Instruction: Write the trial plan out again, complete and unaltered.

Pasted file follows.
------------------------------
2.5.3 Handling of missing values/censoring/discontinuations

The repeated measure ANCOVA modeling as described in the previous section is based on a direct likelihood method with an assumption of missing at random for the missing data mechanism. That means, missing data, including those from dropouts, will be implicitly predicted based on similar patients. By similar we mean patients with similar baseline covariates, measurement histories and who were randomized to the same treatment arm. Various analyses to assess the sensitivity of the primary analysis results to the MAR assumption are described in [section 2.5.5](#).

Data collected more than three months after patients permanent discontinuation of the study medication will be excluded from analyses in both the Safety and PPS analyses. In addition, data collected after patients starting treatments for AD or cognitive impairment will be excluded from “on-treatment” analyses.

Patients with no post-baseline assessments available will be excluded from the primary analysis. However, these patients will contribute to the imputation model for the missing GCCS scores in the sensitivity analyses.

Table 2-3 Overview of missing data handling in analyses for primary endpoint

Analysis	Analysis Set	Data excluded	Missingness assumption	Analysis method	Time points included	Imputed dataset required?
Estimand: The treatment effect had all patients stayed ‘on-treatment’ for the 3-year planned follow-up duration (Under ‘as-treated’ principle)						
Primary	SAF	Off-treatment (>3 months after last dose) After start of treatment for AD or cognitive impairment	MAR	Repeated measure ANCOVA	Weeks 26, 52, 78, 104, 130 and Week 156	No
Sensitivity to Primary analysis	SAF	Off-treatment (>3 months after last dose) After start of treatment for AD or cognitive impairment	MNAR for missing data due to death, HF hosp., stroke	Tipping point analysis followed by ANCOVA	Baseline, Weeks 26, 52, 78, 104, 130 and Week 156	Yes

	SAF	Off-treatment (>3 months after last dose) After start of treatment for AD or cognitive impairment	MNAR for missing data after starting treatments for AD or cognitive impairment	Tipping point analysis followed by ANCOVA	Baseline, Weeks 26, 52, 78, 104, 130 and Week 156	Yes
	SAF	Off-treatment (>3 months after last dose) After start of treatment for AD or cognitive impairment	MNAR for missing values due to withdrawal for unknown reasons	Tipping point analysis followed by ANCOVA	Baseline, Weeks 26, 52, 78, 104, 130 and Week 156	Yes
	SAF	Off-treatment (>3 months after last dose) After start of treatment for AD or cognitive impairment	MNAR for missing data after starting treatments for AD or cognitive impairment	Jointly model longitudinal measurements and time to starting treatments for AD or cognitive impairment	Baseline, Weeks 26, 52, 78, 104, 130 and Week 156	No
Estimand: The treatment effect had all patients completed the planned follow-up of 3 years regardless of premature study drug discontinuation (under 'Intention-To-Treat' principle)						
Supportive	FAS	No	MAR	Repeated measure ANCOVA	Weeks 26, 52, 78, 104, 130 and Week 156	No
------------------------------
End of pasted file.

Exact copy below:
2.5.3 Handling of missing values/censoring/discontinuations

The repeated measure ANCOVA modeling as described in the previous section is based on a direct likelihood method with an assumption of missing at random for the missing data mechanism. That means, missing data, including those from dropouts, will be implicitly predicted based on similar patients. By similar we mean patients with similar baseline covariates, measurement histories and who were randomized to the same treatment arm. Various analyses to assess the sensitivity of the primary analysis results to the MAR assumption are described in [section 2.5.5](#).

Data collected more than three months after patients permanent discontinuation of the study medication will be excluded from analyses in both the Safety and PPS analyses. In addition, data collected after patients starting treatments for AD or cognitive impairment will be excluded from “on-treatment” analyses.

Patients with no post-baseline assessments available will be excluded from the primary analysis. However, these patients will contribute to the imputation model for the missing GCCS scores in the sensitivity analyses.

Table 2-3 Overview of missing data handling in analyses for primary endpoint

Analysis	Analysis Set	Data excluded	Missingness assumption	Analysis method	Time points included	Imputed dataset required?
Estimand: The treatment effect had all patients stayed ‘on-treatment’ for the 3-year planned follow-up duration (Under ‘as-treated’ principle)						
Primary	SAF	Off-treatment (>3 months after last dose) After start of treatment for AD or cognitive impairment	MAR	Repeated measure ANCOVA	Weeks 26, 52, 78, 104, 130 and Week 156	No
Sensitivity to Primary analysis	SAF	Off-treatment (>3 months after last dose) After start of treatment for AD or cognitive impairment	MNAR for missing data due to death, HF hosp., stroke	Tipping point analysis followed by ANCOVA	Baseline, Weeks 26, 52, 78, 104, 130 and Week 156	Yes

	SAF	Off-treatment (>3 months after last dose) After start of treatment for AD or cognitive impairment	MNAR for missing data after starting treatments for AD or cognitive impairment	Tipping point analysis followed by ANCOVA	Baseline, Weeks 26, 52, 78, 104, 130 and Week 156	Yes
	SAF	Off-treatment (>3 months after last dose) After start of treatment for AD or cognitive impairment	MNAR for missing values due to withdrawal for unknown reasons	Tipping point analysis followed by ANCOVA	Baseline, Weeks 26, 52, 78, 104, 130 and Week 156	Yes
	SAF	Off-treatment (>3 months after last dose) After start of treatment for AD or cognitive impairment	MNAR for missing data after starting treatments for AD or cognitive impairment	Jointly model longitudinal measurements and time to starting treatments for AD or cognitive impairment	Baseline, Weeks 26, 52, 78, 104, 130 and Week 156	No
Estimand: The treatment effect had all patients completed the planned follow-up of 3 years regardless of premature study drug discontinuation (under 'Intention-To-Treat' principle)						
Supportive	FAS	No	MAR	Repeated measure ANCOVA	Weeks 26, 52, 78, 104, 130 and Week 156	No